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INTERVIEW Rebuilding Labour – socialism, Brexit and democracy

Following the launch of their No Holding Back report on Labour’s loss of working-class support, IAN LAVERY, LAURA SMITH AND JON TRICKETT speak to Morning Star editor Ben Chacko about their findings

IAN LAVERY, Laura Smith and Jon Trickett’s No Holding Back report has made headlines, above all with its demand for Sir Keir Starmer to apologise for the party’s support for a second referendum on Brexit.

And among the thousands who attended the Zoom meetings that fed into the report launched on Thursday were many who “had voted Labour forever and a day, but because they voted Leave, they were castigated, criticised, harassed — accused of being right-wing, even fascist. 

“These are the people in our communities who deserve an apology from our party.

“That way we can at least try to rebuild that trust — by accepting that the decisions made with regard to Brexit were very misleading, actually for both sides.” 

Remainers, the report finds, were “led up the garden path” with unrealistic expectations that Brexit could be overturned while Leavers were betrayed.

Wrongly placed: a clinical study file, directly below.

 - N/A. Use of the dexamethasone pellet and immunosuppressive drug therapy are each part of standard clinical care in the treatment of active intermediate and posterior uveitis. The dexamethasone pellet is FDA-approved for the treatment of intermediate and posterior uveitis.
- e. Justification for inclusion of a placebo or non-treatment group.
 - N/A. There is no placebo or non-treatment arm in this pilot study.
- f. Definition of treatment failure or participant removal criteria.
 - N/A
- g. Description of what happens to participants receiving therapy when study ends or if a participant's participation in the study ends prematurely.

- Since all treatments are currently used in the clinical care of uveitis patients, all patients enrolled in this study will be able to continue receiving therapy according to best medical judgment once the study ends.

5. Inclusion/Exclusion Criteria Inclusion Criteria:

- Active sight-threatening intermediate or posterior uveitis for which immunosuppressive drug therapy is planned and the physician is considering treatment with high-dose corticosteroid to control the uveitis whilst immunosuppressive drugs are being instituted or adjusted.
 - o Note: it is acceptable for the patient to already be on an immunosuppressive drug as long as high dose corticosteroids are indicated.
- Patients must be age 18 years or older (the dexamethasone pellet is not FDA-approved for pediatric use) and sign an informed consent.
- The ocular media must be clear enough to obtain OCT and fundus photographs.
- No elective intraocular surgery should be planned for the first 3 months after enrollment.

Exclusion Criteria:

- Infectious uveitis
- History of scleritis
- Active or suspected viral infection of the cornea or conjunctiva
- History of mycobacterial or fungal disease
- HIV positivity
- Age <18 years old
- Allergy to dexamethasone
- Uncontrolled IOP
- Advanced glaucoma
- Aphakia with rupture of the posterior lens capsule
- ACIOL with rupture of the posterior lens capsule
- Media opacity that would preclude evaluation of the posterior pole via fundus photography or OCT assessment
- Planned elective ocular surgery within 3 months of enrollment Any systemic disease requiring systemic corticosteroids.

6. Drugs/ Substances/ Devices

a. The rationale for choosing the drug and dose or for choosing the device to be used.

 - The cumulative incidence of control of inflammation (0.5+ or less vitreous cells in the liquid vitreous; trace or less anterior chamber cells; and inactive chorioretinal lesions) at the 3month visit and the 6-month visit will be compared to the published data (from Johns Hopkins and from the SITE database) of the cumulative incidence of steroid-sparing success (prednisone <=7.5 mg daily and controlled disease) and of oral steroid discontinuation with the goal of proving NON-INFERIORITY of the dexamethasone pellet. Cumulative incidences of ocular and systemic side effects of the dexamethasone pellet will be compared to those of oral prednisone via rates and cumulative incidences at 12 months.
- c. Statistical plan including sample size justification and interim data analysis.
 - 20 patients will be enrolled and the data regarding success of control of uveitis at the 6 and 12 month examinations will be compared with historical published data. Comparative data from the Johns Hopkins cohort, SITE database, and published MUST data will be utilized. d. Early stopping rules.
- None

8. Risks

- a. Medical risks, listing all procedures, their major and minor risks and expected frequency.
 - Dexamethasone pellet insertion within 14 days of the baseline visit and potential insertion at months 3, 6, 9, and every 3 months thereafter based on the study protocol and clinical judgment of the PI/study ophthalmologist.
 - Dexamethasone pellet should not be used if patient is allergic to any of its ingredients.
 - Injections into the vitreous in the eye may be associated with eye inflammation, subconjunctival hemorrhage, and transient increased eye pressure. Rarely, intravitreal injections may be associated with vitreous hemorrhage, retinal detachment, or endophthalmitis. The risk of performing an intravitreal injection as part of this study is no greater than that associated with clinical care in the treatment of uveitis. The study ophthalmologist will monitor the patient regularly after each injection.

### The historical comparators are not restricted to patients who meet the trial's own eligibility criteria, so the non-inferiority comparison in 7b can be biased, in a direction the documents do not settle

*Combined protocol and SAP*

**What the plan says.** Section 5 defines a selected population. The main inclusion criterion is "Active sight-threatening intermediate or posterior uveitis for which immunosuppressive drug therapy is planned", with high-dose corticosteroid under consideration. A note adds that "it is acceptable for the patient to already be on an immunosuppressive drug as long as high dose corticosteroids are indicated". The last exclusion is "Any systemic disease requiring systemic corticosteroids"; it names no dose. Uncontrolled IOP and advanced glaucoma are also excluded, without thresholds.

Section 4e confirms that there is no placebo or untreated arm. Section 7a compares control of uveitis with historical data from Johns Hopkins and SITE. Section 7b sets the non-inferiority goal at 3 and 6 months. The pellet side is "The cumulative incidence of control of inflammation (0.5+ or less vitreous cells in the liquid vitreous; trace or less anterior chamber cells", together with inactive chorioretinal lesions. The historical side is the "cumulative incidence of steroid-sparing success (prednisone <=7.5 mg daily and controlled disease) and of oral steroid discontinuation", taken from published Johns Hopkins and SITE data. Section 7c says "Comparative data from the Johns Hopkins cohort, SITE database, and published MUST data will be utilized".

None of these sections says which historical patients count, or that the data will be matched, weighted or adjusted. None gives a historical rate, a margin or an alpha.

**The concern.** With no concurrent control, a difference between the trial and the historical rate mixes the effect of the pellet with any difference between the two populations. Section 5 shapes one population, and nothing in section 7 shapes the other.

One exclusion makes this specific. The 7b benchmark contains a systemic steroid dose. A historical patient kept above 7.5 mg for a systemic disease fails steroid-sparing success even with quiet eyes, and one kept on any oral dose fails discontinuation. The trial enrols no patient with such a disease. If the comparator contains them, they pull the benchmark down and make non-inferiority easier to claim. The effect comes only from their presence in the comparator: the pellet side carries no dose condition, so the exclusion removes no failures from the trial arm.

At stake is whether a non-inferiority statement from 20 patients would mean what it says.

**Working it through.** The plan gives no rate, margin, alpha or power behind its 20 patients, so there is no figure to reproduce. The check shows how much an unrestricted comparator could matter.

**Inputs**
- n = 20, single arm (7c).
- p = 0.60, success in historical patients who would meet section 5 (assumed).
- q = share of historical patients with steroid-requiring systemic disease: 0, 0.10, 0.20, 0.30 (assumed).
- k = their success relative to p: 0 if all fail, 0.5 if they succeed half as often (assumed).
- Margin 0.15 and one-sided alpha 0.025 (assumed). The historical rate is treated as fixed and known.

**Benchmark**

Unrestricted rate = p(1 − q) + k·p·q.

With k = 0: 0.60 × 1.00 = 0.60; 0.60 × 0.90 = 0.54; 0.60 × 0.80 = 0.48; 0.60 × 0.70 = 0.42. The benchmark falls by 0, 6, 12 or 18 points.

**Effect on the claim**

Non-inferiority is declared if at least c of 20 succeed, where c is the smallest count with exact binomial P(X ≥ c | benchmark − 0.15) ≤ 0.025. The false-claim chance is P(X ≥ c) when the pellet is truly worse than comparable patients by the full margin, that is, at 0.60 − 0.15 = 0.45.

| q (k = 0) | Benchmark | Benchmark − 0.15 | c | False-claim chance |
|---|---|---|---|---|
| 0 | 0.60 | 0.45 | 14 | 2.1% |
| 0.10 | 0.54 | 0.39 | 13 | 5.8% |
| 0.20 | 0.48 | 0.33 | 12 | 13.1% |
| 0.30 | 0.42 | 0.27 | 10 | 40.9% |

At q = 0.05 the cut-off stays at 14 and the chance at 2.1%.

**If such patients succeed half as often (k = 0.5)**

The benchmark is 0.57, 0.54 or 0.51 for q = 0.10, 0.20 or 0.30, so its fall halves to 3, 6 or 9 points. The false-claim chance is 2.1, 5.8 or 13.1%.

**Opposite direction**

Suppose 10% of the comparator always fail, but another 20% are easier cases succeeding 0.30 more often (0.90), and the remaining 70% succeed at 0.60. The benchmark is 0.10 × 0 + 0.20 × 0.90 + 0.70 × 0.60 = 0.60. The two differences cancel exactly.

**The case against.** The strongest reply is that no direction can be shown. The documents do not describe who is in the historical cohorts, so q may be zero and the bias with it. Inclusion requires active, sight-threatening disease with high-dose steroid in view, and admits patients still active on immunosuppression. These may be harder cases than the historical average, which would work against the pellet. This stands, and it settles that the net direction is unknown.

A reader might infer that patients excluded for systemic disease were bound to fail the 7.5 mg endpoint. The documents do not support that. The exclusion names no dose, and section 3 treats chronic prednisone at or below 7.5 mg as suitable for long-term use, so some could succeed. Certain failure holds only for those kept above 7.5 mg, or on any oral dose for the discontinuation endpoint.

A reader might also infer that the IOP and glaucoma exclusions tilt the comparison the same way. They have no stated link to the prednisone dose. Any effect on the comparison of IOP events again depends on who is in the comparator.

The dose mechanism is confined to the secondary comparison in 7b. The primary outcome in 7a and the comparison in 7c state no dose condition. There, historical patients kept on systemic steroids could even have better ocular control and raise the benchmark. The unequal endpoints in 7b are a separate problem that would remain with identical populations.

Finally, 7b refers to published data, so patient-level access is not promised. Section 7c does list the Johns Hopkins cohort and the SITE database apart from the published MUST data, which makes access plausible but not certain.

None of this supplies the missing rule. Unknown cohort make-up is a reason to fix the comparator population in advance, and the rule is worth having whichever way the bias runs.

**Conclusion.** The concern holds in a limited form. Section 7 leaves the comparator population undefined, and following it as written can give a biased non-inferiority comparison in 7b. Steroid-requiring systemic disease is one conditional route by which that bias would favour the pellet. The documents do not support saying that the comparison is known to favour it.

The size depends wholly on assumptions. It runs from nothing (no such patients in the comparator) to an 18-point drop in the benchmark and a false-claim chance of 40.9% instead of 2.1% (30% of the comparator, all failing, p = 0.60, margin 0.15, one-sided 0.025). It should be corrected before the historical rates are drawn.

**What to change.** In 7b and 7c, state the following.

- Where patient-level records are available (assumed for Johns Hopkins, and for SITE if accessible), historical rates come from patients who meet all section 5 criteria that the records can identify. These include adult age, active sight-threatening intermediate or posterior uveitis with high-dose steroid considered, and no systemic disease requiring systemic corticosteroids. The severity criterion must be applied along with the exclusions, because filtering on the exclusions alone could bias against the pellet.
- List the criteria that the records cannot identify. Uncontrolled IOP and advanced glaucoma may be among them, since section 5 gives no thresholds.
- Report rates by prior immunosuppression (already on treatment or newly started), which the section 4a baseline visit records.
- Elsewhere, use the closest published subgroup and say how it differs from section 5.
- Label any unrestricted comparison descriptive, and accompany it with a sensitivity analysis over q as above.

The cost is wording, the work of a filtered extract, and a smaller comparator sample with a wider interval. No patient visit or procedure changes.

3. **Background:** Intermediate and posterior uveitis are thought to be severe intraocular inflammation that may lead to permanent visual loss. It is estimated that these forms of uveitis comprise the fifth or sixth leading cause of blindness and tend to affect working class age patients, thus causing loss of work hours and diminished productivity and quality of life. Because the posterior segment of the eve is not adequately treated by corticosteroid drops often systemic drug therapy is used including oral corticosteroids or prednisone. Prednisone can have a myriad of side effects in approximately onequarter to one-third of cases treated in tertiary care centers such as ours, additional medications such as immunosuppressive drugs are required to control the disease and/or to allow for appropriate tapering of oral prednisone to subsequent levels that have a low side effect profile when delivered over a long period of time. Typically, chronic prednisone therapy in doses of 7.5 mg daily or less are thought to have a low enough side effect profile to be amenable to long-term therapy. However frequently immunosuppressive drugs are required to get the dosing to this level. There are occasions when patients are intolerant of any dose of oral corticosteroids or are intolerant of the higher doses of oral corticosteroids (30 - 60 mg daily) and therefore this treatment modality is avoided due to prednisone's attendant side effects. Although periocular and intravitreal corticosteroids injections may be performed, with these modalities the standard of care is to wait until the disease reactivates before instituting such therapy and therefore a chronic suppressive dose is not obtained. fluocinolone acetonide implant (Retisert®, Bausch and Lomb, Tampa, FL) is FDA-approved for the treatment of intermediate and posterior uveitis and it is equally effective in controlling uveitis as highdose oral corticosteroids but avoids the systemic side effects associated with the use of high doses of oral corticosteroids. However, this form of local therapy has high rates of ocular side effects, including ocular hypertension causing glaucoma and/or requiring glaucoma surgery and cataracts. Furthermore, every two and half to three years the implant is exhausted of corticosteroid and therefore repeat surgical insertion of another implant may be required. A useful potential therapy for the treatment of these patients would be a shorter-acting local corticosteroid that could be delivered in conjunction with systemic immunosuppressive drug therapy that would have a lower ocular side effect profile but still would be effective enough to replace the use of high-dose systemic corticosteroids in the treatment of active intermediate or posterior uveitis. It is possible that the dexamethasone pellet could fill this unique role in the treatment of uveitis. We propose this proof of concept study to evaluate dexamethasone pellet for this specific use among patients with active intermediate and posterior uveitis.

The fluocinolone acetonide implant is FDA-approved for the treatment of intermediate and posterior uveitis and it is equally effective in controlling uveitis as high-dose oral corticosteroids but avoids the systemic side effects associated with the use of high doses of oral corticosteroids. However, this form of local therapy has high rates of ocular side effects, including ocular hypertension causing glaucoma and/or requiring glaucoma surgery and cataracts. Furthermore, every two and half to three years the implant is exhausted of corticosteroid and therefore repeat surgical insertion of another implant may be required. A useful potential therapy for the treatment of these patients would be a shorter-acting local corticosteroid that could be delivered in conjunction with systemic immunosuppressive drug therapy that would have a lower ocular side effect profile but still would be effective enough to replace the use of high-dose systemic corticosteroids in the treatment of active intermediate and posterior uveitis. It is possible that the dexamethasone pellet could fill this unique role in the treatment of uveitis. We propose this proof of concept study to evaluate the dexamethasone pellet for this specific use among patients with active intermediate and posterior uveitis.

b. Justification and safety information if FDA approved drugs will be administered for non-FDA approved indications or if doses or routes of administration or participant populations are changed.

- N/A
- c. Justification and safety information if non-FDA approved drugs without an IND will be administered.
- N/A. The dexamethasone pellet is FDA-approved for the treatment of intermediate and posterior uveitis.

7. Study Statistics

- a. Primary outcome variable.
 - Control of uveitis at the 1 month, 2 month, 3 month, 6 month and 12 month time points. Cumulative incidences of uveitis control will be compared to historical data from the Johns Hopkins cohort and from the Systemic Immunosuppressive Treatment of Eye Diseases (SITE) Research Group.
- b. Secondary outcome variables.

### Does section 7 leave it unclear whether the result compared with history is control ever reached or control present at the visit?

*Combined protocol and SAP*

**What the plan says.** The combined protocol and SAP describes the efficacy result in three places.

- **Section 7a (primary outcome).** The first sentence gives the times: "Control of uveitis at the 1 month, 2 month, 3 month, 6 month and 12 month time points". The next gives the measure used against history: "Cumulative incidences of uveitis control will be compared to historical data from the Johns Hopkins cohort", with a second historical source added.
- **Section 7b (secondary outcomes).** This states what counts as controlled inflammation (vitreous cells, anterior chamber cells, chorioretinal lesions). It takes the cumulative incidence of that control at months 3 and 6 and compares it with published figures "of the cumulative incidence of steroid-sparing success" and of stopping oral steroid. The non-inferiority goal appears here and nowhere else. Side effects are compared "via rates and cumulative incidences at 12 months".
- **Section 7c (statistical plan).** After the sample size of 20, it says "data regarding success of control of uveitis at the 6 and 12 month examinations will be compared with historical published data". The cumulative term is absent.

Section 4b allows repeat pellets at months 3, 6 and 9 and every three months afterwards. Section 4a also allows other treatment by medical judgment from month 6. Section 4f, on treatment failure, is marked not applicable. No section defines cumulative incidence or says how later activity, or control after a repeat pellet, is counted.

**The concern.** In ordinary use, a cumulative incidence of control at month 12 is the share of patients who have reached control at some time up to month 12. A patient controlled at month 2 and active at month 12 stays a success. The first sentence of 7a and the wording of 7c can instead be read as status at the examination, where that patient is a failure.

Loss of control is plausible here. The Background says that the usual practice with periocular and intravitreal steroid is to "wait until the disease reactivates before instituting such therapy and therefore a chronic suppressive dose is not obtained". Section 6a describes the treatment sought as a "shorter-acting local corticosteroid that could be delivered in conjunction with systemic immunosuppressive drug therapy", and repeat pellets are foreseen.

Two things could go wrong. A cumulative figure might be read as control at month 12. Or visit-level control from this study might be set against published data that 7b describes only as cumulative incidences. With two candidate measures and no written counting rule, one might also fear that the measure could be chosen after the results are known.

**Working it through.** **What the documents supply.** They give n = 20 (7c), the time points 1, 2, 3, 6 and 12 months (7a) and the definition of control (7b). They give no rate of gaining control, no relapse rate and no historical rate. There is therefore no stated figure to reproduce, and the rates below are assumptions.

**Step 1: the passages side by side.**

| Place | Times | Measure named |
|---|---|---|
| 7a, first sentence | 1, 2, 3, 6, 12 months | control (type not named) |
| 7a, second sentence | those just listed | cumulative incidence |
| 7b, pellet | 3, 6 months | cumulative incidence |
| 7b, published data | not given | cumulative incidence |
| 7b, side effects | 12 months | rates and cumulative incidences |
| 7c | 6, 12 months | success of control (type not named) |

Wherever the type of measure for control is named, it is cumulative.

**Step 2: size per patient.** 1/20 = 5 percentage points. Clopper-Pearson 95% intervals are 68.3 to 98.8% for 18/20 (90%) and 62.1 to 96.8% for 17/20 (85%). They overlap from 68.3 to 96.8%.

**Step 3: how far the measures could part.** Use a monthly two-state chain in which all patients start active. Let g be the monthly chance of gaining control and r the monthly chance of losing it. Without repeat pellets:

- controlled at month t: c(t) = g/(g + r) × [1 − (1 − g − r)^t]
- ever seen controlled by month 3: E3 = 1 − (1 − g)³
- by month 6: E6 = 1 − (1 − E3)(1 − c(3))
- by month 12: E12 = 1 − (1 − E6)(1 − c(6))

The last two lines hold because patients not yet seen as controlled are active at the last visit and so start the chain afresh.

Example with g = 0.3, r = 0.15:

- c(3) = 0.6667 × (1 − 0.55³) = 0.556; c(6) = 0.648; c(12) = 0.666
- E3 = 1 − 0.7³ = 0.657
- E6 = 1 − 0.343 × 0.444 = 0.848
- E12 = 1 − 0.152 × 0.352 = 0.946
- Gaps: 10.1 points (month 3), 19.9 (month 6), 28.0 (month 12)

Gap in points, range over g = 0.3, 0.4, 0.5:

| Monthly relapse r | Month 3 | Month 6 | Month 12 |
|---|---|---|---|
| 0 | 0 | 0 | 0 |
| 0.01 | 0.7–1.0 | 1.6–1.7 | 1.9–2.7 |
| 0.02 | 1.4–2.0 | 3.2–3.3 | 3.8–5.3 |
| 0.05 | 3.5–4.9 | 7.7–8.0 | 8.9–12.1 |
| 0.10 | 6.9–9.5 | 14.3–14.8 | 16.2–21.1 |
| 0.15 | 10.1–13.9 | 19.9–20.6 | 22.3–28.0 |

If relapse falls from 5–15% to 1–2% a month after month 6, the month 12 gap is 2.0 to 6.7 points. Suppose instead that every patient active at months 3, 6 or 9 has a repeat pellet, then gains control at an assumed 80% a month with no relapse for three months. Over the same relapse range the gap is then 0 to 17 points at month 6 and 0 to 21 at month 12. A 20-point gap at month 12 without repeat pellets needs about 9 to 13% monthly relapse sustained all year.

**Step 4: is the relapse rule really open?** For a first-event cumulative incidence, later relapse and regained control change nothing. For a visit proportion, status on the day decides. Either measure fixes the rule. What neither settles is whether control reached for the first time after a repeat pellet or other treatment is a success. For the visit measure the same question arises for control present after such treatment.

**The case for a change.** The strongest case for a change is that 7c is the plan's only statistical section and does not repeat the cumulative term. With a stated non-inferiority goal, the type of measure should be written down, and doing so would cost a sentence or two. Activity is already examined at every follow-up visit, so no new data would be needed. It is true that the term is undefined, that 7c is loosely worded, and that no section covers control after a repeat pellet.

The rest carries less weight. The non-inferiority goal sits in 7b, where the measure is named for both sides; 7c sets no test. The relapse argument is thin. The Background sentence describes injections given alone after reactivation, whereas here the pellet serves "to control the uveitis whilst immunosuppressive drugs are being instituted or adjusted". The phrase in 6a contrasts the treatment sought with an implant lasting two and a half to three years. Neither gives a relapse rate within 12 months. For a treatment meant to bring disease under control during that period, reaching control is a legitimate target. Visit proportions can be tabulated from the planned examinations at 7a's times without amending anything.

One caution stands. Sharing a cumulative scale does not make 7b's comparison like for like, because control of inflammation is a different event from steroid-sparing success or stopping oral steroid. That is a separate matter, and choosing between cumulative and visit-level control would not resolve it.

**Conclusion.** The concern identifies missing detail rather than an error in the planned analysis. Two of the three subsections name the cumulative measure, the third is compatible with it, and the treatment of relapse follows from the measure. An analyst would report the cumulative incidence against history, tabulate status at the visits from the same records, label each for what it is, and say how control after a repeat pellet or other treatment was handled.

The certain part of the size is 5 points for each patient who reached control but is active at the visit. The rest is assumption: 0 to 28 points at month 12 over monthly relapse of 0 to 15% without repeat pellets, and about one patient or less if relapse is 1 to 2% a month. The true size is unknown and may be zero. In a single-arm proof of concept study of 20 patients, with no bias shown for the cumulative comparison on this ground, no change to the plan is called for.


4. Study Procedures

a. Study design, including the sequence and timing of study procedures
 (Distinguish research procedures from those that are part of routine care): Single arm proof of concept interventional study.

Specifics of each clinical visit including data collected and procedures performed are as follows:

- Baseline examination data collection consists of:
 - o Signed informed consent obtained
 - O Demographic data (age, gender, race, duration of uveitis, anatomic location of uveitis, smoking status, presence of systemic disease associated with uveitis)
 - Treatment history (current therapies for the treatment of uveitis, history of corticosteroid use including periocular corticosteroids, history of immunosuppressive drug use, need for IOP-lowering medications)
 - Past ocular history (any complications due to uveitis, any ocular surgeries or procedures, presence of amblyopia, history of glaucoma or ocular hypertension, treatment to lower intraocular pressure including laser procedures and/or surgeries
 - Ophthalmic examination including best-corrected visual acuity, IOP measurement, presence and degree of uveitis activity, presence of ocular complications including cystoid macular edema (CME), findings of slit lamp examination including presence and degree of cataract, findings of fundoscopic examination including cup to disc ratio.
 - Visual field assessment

The result described by Smith will be familiar to hundreds of campaigners who fought for a Labour victory in Leave areas last December: “Activists went out in horrific circumstances. A lot of people received abuse. And the communities they experienced that hostility from were traditional Labour areas.”

Trickett points out that “what working people are really interested in — aside from Covid itself — are jobs, incomes, housing, the health service. The left has got something to say, better than the right, on all those issues.

“But it will not get a proper hearing until we show that we know how to listen.”

Why did Labour make the mistakes it did? After it had made such progress on a socialist manifesto in the 2017 general election, in which it committed to respect the Brexit vote, how did it allow the second referendum campaign to seize the controls and pilot Corbynism into a ditch?

All three note the big money and effective propaganda of the People’s Vote campaign and the like, but Lavery notes that Labour’s membership was itself unrepresentative.

“There was a huge difference between what the membership wanted and what the country wanted. This was complicated by the fact that two-thirds of the membership were in the south.